The influence of the minipill on the risk of thrombosis is evidently not comparable with that of the estrogen-containing combination pills. Ultimately, it is assessed as lower or even not increased. For women who have already had a venous thrombosis, only a minipill can therefore be considered if they want to use a pill for contraception.

Can one recognize a tendency to thrombosis?

Partly yes. The most common hereditary tendency to thrombosis (thrombophilia), for example, is APC resistance, usually as a result of a change in the coagulation system (so-called Factor V Leiden (FVL) mutation). APC, the activated protein C, is an endogenous inhibitor of coagulation, which in the event of a mutation cannot work properly (resistance). In healthy female relatives of family members who have thrombophilia, testing can be useful to assess the risk of thrombosis before hormonal contraception or pregnancy. For this purpose, the gynecologist and family doctor will advise the woman concerned and possibly refer her to a coagulation clinic for clarification.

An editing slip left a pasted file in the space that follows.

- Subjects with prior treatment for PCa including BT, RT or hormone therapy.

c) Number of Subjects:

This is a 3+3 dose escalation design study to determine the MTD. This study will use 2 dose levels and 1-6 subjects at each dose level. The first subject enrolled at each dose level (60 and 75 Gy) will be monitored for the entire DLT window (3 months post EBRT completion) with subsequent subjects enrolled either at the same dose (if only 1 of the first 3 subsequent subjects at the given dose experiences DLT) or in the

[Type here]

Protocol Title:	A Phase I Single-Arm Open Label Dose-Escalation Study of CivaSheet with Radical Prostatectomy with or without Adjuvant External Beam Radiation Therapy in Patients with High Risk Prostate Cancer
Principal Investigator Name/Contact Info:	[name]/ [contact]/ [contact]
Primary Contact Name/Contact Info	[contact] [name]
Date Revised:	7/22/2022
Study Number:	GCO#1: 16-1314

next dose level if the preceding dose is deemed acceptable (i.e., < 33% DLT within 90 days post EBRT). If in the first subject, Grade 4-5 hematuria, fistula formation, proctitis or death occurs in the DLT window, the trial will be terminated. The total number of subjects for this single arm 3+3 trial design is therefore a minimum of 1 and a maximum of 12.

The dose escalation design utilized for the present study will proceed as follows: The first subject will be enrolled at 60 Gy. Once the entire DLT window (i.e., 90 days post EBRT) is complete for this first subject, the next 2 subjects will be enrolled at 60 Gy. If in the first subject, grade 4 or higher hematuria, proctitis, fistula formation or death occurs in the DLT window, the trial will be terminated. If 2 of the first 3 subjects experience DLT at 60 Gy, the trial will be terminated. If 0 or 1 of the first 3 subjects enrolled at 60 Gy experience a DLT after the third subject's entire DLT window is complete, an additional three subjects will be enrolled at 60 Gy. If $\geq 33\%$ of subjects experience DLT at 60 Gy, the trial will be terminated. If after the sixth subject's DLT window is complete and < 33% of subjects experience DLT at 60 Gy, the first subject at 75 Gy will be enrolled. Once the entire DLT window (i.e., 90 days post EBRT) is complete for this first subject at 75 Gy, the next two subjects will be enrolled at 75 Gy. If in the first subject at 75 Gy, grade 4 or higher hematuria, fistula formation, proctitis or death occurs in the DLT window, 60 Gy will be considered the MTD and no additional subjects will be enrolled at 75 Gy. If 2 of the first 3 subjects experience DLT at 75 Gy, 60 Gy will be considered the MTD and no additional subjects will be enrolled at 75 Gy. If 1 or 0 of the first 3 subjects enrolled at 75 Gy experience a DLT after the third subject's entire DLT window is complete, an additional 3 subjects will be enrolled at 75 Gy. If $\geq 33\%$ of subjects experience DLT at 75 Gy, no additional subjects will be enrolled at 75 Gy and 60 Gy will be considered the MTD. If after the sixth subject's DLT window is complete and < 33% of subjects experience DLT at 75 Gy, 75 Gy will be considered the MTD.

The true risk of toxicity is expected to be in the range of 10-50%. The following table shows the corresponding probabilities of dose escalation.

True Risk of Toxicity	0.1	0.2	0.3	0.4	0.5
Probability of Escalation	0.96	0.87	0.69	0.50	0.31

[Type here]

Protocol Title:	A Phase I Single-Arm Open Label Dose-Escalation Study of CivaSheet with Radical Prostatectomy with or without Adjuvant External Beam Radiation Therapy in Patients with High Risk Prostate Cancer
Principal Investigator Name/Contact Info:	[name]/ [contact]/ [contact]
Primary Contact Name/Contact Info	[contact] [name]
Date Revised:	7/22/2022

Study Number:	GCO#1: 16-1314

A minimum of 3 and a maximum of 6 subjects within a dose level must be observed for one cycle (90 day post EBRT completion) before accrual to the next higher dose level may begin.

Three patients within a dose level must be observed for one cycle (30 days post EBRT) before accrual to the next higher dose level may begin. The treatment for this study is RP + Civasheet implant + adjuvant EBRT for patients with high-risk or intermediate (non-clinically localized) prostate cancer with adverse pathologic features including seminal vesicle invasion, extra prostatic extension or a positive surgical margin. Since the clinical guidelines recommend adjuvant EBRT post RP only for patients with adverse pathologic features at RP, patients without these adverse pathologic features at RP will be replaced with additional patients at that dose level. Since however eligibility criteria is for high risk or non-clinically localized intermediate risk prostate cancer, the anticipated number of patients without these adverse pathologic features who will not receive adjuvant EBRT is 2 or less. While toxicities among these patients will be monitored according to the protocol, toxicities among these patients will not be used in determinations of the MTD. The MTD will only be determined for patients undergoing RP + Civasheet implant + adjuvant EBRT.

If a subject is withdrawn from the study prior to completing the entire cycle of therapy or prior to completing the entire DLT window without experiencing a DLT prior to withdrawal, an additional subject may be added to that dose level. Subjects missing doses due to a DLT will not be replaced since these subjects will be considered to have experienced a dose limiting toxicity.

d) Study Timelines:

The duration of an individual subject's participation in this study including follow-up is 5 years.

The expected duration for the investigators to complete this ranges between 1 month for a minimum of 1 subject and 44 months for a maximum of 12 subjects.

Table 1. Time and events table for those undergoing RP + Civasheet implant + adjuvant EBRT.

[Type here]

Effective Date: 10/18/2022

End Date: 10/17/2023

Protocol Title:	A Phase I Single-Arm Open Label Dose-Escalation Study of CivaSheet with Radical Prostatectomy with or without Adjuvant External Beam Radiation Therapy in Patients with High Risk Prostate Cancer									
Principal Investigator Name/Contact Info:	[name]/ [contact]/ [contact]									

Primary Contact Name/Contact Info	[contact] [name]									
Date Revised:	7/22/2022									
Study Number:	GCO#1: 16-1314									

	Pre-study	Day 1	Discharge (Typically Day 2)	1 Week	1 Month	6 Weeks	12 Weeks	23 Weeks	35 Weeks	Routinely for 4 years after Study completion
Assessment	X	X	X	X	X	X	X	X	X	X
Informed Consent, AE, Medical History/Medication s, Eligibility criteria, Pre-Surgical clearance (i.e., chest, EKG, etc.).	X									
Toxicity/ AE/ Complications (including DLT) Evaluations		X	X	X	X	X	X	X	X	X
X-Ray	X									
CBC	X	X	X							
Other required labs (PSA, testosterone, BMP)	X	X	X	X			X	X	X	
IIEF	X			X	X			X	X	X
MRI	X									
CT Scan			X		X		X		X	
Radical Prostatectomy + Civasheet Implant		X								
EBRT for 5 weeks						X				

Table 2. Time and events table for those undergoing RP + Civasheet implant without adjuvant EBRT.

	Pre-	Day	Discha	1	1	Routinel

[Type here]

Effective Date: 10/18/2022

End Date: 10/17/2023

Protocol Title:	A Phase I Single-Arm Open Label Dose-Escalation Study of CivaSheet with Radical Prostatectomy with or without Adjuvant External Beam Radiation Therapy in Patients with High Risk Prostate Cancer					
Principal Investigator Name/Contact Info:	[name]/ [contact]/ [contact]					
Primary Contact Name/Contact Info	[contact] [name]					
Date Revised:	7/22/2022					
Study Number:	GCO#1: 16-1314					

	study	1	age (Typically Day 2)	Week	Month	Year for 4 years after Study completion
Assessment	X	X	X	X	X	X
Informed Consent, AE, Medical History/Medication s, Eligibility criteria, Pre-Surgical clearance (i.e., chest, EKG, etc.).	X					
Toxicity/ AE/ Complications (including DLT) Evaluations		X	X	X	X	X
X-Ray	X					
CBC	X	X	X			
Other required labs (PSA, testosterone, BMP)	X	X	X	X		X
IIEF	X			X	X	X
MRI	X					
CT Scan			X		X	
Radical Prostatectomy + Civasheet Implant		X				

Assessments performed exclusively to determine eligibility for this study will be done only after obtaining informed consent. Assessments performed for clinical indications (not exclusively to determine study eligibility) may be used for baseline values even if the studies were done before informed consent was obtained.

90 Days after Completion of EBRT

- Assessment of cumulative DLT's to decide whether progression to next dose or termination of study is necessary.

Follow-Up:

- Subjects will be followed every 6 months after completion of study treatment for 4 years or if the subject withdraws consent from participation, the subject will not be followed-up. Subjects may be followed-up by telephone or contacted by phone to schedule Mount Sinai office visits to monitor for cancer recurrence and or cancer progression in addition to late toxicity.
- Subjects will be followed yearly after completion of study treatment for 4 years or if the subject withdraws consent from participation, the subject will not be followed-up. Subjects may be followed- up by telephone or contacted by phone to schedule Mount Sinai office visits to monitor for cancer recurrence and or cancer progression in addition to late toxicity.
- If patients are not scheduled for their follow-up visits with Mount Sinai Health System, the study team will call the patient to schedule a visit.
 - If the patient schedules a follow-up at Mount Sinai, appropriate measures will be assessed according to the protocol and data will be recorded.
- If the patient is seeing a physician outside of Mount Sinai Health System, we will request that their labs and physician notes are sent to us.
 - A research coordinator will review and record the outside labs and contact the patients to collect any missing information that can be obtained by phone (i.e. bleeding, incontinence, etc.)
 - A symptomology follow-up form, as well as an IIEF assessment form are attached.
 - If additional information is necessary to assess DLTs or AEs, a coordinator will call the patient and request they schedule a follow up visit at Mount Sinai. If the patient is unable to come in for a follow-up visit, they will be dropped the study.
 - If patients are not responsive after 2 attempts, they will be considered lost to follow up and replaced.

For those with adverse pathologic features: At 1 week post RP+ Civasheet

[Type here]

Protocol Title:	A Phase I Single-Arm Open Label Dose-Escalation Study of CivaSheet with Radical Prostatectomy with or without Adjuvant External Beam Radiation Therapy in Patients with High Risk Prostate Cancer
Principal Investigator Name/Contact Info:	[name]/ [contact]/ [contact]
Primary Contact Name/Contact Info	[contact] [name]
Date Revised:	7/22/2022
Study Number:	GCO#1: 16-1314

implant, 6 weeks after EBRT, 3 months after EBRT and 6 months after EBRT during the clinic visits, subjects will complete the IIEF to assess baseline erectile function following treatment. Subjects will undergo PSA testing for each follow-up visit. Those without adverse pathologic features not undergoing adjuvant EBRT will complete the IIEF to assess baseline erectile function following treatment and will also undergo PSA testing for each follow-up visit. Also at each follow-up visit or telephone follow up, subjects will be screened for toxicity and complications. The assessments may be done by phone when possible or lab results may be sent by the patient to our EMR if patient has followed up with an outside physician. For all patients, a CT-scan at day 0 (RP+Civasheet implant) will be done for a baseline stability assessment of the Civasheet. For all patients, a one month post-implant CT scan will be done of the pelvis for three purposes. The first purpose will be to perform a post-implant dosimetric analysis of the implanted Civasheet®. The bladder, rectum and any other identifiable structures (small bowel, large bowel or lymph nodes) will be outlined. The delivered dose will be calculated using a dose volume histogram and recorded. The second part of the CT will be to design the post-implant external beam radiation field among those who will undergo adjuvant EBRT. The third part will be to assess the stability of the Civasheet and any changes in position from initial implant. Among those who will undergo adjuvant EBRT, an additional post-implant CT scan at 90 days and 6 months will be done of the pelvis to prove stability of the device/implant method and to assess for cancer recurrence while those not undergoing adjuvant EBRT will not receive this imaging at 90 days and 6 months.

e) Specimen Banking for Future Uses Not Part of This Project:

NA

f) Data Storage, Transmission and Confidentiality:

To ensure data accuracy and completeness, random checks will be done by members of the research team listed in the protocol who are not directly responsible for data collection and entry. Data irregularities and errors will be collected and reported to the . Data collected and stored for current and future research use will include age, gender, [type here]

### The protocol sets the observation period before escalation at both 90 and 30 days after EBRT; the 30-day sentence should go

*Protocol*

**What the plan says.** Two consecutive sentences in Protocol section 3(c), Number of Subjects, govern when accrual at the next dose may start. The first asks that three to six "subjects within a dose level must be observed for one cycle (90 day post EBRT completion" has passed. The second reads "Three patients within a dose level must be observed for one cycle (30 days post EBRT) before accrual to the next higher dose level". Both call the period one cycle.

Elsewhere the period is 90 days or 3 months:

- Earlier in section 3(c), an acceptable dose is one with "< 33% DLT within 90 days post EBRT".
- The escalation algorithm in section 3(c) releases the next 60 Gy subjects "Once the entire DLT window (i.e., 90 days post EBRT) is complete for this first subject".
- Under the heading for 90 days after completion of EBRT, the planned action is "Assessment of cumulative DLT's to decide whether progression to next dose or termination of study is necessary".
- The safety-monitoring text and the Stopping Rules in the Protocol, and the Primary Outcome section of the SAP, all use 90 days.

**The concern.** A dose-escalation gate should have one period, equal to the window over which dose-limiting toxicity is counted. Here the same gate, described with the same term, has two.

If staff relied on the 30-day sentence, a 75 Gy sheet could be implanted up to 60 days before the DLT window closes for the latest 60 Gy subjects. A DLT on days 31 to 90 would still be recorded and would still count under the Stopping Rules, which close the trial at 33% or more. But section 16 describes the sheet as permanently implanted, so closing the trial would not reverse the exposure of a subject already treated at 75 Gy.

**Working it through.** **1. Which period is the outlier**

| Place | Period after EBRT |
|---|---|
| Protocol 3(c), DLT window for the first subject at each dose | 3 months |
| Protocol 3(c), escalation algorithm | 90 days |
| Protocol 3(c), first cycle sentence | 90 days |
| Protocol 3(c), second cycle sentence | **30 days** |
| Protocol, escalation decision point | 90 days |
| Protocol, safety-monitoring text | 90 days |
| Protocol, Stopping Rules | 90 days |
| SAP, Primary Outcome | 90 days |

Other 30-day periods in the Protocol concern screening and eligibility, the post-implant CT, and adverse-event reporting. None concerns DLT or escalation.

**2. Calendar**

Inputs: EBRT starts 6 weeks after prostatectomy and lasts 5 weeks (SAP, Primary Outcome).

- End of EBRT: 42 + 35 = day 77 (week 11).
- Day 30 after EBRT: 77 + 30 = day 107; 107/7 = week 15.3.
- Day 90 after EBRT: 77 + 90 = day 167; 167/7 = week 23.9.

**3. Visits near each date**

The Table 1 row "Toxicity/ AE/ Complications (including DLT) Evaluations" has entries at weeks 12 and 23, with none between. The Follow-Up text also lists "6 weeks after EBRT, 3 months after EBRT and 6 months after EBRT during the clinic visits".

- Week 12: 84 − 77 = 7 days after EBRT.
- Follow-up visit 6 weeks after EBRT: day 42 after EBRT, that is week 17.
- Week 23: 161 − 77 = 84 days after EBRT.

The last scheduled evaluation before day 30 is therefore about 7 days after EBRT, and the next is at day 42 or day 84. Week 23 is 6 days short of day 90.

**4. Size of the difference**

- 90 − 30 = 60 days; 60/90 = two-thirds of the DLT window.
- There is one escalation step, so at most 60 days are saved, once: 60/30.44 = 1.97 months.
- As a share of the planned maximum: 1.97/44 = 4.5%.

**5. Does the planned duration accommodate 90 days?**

What other problems are there?

The risk of serious side effects increases with the individual risk factors. This can also apply to younger women.

It is therefore generally very important in a conversation with the doctor to find out whether the pill is the right contraceptive, what side effects can occur, what warning signs there are and whether certain risk factors or diseases speak against taking it.

Beyond the age of 35, the risk of further undesirable side effects, such as a heart attack or a stroke, increases, especially with micropills.This is even more true if a woman smokes a lot, is severely overweight or has high blood pressure. These diseases also have to do with thrombosis, this time in the arterial vessels (arteries).

Blood pressure may rise while taking the pill. Women over 35 years of age who smoke heavily should not use the combination pill. The contraindications also include, for example, liver diseases or diabetes mellitus, which has existed for a long time, is difficult to regulate or has led to vascular complications. The same applies to hypertension that is not easily manageable.